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November 14, 2011

Obese Monkeys Lose 11% of Weight on Drug that Attacks Blood Supply of Fat Cells

Obese rhesus monkeys lost on average 11 percent of their body weight after four weeks of treatment with an experimental drug that selectively destroys the blood supply of fat tissue, a research team led by scientists at The University of Texas MD Anderson Cancer Center.

Body mass index (BMI) and abdominal circumference (waistline) also were reduced, while all three measures were unchanged in untreated control monkeys. Imaging studies also showed a substantial decrease in body fat among treated animals.

“Development of this compound for human use would provide a non-surgical way to actually reduce accumulated white fat, in contrast to current weight-loss drugs that attempt to control appetite or prevent absorption of dietary fat,” said co-senior author Renata Pasqualini, Ph.D., professor in MD Anderson’s David H. Koch Center for Applied Research of Genitourinary Cancers.

Science Translational Medicine - A Peptidomimetic Targeting White Fat Causes Weight Loss and Improved Insulin Resistance in Obese Monkeys




Obesity, defined as body mass index greater than 30, is a leading cause of morbidity and mortality and a financial burden worldwide. Despite significant efforts in the past decade, very few drugs have been successfully developed for the treatment of obese patients. Biological differences between rodents and primates are a major hurdle for translation of anti-obesity strategies either discovered or developed in rodents into effective human therapeutics. Here, we evaluate the ligand-directed peptidomimetic CKGGRAKDC-GG-D(KLAKLAK)2 (henceforth termed adipotide) in obese Old World monkeys. Treatment with adipotide induced targeted apoptosis within blood vessels of white adipose tissue and resulted in rapid weight loss and improved insulin resistance in obese monkeys. Magnetic resonance imaging and dual-energy x-ray absorptiometry confirmed a marked reduction in white adipose tissue. At experimentally determined optimal doses, monkeys from three different species displayed predictable and reversible changes in renal proximal tubule function. Together, these data in primates establish adipotide as a prototype in a new class of candidate drugs that may be useful for treating obesity in humans.

Monkeys are spontaneously obese. In earlier preclinical research, obese mice lost about 30 percent of their body weight with the drug, now called Adipotide. The drug acts on white adipose tissue, the scientific name for the unhealthy type of fat that accumulates under the skin and around the abdomen, and is a disease and mortality predictor.

“Most drugs against obesity fail in transition between rodents and primates,” Pasqualini said. “All rodent models of obesity are faulty because their metabolism and central nervous system control of appetite and satiety are very different from primates, including humans. We’re greatly encouraged to see substantial weight loss in a primate model of obesity that closely matches the human condition.”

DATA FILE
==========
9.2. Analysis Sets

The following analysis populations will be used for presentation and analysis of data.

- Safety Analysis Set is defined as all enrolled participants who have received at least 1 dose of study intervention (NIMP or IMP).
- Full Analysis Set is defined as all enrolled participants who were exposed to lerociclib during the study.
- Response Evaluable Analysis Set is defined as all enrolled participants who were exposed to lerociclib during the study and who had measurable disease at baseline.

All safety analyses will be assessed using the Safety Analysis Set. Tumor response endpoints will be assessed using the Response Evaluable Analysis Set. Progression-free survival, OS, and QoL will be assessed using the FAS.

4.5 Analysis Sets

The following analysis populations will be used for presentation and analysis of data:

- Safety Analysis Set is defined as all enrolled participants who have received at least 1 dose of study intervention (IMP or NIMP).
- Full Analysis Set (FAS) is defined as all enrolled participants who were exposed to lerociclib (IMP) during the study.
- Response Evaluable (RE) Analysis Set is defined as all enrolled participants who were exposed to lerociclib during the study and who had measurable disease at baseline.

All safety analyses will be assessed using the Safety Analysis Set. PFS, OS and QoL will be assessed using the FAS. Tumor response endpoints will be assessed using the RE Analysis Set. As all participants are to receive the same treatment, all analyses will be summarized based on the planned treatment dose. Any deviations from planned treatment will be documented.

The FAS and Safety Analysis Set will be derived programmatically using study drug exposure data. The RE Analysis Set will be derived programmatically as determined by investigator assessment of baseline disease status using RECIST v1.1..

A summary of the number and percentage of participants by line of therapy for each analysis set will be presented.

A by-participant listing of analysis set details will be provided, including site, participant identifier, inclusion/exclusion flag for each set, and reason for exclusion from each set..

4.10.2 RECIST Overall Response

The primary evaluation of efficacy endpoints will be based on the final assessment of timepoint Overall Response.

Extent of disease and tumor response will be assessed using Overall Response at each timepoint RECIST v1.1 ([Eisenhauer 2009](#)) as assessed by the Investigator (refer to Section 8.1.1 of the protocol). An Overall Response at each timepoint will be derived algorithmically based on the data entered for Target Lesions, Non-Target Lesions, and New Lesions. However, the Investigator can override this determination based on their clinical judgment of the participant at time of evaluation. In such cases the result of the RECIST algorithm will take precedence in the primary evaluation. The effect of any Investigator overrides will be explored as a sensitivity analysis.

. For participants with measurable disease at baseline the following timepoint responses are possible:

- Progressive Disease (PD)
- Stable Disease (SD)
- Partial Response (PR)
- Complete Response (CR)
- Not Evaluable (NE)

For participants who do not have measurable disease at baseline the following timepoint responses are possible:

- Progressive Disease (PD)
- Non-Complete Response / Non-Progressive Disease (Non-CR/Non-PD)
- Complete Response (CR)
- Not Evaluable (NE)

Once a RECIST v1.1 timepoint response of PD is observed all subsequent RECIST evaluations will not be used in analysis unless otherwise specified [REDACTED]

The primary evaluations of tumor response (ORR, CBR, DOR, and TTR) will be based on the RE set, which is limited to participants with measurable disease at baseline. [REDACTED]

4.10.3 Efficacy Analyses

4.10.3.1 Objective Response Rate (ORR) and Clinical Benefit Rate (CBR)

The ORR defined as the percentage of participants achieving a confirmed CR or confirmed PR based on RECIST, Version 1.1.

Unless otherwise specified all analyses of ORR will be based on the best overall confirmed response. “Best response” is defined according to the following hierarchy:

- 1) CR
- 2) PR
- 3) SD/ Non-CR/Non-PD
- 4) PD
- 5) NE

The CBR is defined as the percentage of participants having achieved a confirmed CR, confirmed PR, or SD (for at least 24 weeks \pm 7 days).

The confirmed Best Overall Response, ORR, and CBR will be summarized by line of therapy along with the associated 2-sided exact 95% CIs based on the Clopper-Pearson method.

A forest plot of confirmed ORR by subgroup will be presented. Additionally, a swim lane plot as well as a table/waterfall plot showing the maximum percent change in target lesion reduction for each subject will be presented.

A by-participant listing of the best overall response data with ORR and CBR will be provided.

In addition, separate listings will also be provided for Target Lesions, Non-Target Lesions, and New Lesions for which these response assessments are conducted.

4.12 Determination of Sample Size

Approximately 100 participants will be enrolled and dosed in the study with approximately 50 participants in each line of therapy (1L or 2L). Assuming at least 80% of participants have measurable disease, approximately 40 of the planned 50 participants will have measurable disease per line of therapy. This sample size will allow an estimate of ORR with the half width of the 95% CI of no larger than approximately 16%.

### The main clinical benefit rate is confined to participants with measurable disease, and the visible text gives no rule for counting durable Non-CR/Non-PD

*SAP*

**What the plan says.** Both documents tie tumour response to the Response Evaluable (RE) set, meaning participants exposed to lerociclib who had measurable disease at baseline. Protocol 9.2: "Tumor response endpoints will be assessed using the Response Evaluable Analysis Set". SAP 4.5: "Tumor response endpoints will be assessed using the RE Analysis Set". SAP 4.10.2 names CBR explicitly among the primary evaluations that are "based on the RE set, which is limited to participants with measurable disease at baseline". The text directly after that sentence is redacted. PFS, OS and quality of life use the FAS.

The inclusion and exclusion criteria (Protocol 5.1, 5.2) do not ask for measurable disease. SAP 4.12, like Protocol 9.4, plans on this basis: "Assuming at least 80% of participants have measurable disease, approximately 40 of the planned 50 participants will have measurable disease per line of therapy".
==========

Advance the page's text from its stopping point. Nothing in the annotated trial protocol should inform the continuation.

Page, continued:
The rhesus monkeys in the current study were “spontaneously” obese, said study first author Kirstin Barnhart, D.V.M, Ph.D., a veterinary clinical pathologist at MD Anderson’s Keeling Center for Comparative Medicine and Research in Bastrop, Texas. No specific actions were taken to make them overweight; they became so by overeating the same foods provided to other monkeys in the colony and avoiding physical activity.

The wider problems of obesity
This primate model also shares other physiological features associated with human obesity, such as metabolic syndrome, characterized by an increased resistance to insulin, which can lead to the development of type 2 diabetes and cardiovascular disease. Adipotide-treated monkeys showed marked improvements in insulin resistance – using about 50 percent less insulin after treatment.

Arap, Pasqualini and colleagues are preparing for a clinical trial in which obese prostate cancer patients would receive daily injections of Adipotide for 28 consecutive days. “The question is, will their prostate cancer become better if we can reduce their body weight and the associated health risks,” Arap said.

Some prostate cancer treatments, such as hormone therapy, cause weight gain. Greater weight can lead to arthritis, which in turn causes inactivity that leads to more weight gain, a cascade effect of co-morbidities, Arap said. Fat cells also secrete growth hormones that cancer cells thrive upon.

Overall and abdominal body fat levels drop, with reversible renal side effects
Weight, BMI and abdominal circumference all continued to drop for three weeks after treatment ended before slowly beginning to reverse during the fourth week of the follow-up period.

Magnetic Resonance Imaging (MRI) was used to gauge abdominal body fat, thought to be the most dangerous area for humans to gain weight in terms of raising disease risk. Treated monkeys’ abdominal fat levels fell by 27 percent during the study. Fat levels increased slightly in the control group.

Lean monkeys did not lose weight in a separate study to test for potential effects of the drug in non-obese animals, indicating that the drug’s effect may be selective for obese subjects.

Monkeys in the studies remained bright and alert throughout, interacting with caretakers and demonstrating no signs of nausea or food avoidance. This is a potentially important finding since unpleasant side-effects have limited the use of approved drugs that reduce fat absorption in the intestines.

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